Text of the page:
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New Port Richey Gets TICS

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  • New Port Richey Gets TICS

    Cameras focus on fire victims
    New thermal imaging cameras may help New Port Richey firefighters find victims in fires.
    Published October 13, 2003


    NEW PORT RICHEY - Handprints on a wall could be the clue that leads to someone trapped.

    The fleeting prints, which show up white, are evidence of heat from a hand that left them there.

    A warm body shows up even more clearly on the small monitor. It might be that of a victim unconscious on the floor.

    New Port Richey firefighters have trained with the city's newest piece of high-tech equipment, a thermal imaging camera. The hand-held device will allow them to look through smoke and darkness and see what is happening in a fire.

    The department bought the nearly $14,000 camera with money from a federal grant. The money allowed them to finally buy technology that many departments have been using for some time.

    "They're pretty popular now; they're almost standard," said John Thela, New Port Richey's assistant fire chief.

    Pasco County Fire Rescue got its first thermal imaging camera in July 2002. It recently bought two more.

    Wednesday evening, Thela taught several department volunteers to use the camera in a training room near the New Port Richey Recreation Center. The cameras have proved dangerous when used carelessly in other departments across the nation, he said.

    "Instead of using their regular search patterns through the house, guys are swinging the doors open and just running through the house looking," he said.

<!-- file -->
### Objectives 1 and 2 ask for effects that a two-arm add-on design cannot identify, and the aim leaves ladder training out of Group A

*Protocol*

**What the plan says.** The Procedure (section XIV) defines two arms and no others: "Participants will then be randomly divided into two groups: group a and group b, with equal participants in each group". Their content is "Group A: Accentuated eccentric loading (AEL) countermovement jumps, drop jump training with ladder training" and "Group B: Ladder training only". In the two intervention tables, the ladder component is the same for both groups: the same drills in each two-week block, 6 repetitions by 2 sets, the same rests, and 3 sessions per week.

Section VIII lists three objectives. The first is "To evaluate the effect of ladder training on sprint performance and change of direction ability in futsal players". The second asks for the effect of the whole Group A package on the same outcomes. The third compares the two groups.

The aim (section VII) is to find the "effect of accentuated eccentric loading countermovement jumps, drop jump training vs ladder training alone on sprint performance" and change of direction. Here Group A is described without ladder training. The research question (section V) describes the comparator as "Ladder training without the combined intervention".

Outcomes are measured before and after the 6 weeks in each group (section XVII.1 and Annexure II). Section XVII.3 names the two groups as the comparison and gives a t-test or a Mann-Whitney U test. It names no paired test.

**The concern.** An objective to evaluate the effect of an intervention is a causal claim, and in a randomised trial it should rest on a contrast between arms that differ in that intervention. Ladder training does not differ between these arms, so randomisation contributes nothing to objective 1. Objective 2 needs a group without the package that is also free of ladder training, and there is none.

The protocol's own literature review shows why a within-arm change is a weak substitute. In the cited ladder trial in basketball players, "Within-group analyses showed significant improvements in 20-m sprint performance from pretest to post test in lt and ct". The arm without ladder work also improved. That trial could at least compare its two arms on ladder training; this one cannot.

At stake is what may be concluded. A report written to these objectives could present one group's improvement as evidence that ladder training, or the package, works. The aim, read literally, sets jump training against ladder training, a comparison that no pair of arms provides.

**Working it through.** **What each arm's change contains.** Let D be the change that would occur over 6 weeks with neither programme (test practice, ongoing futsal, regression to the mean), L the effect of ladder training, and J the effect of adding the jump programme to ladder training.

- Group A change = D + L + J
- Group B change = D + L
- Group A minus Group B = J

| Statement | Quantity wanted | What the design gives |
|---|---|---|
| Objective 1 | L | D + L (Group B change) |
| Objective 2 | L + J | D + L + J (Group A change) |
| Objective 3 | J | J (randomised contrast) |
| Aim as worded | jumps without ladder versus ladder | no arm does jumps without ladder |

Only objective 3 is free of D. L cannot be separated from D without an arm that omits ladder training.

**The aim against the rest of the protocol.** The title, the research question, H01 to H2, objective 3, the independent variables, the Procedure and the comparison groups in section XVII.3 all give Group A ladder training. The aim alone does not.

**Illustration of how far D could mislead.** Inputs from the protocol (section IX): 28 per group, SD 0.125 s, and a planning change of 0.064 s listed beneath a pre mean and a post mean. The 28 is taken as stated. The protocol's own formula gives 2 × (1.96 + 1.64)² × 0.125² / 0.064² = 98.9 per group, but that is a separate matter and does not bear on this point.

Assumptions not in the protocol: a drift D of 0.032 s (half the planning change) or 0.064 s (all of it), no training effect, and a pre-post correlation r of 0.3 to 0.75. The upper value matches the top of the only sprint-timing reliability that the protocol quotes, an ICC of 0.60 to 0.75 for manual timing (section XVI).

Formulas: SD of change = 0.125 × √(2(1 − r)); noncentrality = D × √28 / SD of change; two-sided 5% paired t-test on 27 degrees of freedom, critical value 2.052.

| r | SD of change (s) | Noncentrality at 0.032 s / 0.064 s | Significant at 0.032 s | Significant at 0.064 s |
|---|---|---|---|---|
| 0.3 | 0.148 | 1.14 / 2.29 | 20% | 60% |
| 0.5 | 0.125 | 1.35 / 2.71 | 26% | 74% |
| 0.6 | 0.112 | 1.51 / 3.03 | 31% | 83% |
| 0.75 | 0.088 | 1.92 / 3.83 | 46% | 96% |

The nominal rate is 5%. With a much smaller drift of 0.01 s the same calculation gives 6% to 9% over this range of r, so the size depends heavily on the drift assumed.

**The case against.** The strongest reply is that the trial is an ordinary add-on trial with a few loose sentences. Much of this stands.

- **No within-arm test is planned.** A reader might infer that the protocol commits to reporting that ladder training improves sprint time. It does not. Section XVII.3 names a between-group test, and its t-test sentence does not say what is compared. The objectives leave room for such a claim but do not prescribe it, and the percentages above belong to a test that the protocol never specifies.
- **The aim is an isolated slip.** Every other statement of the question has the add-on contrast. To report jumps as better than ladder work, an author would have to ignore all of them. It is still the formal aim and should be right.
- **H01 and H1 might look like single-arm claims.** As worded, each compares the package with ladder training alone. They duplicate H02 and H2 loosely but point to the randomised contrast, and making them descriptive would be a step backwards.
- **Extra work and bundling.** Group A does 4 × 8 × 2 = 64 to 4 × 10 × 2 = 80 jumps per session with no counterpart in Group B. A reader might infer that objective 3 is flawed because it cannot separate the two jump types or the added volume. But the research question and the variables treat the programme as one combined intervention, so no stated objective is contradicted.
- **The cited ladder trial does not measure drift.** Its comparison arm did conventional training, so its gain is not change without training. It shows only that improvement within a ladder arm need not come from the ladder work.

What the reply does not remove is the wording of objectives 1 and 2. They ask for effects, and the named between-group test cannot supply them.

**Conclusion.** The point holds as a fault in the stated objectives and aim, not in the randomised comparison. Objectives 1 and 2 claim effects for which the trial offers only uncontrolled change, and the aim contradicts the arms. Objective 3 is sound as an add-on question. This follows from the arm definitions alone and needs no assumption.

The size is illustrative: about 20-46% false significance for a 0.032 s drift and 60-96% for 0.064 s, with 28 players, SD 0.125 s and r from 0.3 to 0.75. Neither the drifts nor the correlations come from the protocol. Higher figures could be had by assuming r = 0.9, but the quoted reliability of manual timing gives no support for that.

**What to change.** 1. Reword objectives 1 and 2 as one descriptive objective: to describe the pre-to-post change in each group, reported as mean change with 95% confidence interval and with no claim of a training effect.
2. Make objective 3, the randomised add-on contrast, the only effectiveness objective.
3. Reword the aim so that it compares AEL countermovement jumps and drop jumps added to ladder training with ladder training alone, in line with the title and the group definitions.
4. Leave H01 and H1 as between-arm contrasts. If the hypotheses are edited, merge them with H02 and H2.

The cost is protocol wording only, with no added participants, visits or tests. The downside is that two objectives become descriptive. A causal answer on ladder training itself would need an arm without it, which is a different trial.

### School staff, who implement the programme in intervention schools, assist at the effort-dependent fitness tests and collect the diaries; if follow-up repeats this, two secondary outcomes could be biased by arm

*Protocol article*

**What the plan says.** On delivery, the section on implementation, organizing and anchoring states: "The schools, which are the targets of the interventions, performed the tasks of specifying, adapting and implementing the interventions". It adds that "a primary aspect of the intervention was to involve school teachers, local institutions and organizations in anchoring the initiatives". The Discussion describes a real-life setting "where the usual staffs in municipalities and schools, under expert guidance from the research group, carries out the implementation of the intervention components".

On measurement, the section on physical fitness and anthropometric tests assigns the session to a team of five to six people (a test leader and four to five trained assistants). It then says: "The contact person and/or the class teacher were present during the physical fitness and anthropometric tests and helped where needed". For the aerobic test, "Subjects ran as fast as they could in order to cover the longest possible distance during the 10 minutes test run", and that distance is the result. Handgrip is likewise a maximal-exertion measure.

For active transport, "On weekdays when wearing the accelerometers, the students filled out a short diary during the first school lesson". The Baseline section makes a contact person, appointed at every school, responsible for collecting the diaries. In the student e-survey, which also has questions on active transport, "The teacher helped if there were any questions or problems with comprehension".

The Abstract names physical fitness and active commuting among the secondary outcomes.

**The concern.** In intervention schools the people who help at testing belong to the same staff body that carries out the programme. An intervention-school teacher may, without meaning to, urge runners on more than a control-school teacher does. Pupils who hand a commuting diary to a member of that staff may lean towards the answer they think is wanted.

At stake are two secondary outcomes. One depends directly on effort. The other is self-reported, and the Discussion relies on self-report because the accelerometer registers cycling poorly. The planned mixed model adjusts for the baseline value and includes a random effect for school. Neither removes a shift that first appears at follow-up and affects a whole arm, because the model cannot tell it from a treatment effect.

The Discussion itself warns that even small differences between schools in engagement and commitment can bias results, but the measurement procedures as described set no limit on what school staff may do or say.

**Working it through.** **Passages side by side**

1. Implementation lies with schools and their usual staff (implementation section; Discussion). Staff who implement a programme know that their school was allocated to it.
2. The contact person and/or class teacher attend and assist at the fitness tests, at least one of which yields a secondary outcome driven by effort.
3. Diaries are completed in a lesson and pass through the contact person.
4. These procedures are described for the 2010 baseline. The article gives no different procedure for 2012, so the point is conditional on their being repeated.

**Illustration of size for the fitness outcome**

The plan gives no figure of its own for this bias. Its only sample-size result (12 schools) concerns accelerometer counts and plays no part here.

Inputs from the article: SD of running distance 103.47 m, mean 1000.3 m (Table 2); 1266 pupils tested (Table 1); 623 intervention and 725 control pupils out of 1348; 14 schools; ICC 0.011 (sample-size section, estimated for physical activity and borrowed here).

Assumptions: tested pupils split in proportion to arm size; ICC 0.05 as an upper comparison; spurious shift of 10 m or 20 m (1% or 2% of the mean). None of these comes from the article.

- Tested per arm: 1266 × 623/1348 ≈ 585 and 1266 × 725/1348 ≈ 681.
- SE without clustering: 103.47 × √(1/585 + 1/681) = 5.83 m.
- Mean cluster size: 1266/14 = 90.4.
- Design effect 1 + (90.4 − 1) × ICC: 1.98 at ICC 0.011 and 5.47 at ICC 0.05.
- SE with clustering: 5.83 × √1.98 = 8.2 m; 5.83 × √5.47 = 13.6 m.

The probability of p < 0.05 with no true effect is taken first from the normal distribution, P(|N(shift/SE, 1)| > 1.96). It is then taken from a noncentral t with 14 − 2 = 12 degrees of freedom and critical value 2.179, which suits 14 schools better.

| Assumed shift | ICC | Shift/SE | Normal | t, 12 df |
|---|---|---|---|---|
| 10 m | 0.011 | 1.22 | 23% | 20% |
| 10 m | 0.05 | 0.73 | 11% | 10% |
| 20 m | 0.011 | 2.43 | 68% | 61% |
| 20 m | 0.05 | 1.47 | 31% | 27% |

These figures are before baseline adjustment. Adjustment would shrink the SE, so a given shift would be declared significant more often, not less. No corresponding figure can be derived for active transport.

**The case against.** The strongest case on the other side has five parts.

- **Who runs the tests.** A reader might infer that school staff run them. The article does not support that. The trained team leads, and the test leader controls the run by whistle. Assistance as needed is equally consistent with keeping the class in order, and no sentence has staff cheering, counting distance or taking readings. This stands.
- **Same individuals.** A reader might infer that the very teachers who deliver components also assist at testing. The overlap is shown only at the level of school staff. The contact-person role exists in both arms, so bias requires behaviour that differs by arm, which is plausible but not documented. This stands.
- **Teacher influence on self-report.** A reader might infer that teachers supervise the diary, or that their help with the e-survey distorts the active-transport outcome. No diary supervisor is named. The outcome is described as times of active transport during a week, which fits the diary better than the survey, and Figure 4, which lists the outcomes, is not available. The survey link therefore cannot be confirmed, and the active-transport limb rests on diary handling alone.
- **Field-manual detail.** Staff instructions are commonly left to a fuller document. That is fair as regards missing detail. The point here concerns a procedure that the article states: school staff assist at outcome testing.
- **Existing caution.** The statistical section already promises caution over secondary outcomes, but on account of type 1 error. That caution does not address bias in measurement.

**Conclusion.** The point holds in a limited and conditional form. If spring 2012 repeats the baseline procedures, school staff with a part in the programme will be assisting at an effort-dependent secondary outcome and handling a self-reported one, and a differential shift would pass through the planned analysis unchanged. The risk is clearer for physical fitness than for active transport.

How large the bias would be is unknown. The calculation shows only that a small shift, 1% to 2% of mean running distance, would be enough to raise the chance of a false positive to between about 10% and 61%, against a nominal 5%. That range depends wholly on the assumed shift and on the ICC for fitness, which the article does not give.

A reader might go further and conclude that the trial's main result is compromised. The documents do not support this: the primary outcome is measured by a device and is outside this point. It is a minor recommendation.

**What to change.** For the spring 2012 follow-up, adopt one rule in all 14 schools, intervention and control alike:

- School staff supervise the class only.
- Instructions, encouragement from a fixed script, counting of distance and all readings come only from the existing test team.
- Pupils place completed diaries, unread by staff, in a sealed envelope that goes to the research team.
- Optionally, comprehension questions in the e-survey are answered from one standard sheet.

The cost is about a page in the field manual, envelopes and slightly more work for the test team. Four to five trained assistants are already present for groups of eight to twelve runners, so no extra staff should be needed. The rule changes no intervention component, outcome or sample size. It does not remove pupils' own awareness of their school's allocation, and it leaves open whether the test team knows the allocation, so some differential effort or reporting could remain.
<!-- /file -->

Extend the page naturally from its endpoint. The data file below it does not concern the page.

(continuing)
As fire volunteers crawled into the pitch black training room with the camera, he cautioned them not to forget standard procedure. They were to keep contact with the wall to their right so they could follow it back out if the camera failed.

    "If you haven't used search patterns, maybe you can remember what hall you went down," he told them. "But nine times out of 10, you're (in trouble). We'll find you after the fire's out. Dead."

    The firefighters practiced using the camera to pick out features of dark rooms. Different materials in the rooms held varying amounts of heat. The resulting images showed up in black and white.

    The camera also can transmit what's on its screen to a receiver outside the structure from where an incident commander can watch.

    In addition to firefighting, the camera can be used in search and rescue, Thela said. The warm body of a child lost in dark woods would show up clearly among the trees.

    The federal grant that made the camera possible was awarded to the department last year.

    A $169,020 federal grant the department received last month will soon help it buy new breathing equipment.

    "If there's anything good to come out of Sept. 11," Thela said, "it's that the federal government started to release money to emergency services."
    09-11 .. 343 "All Gave Some..Some Gave ALL" God Bless..R.I.P.
    IACOJ Minister of Southern Comfort
    "Purple Hydrant" Recipient (3 Times)
    BMI Investigator
    The comments, opinions, and positions expressed here are mine. They are expressed respectfully, in the spirit of safety and progress. They do not reflect the opinions or positions of my employer or my department.

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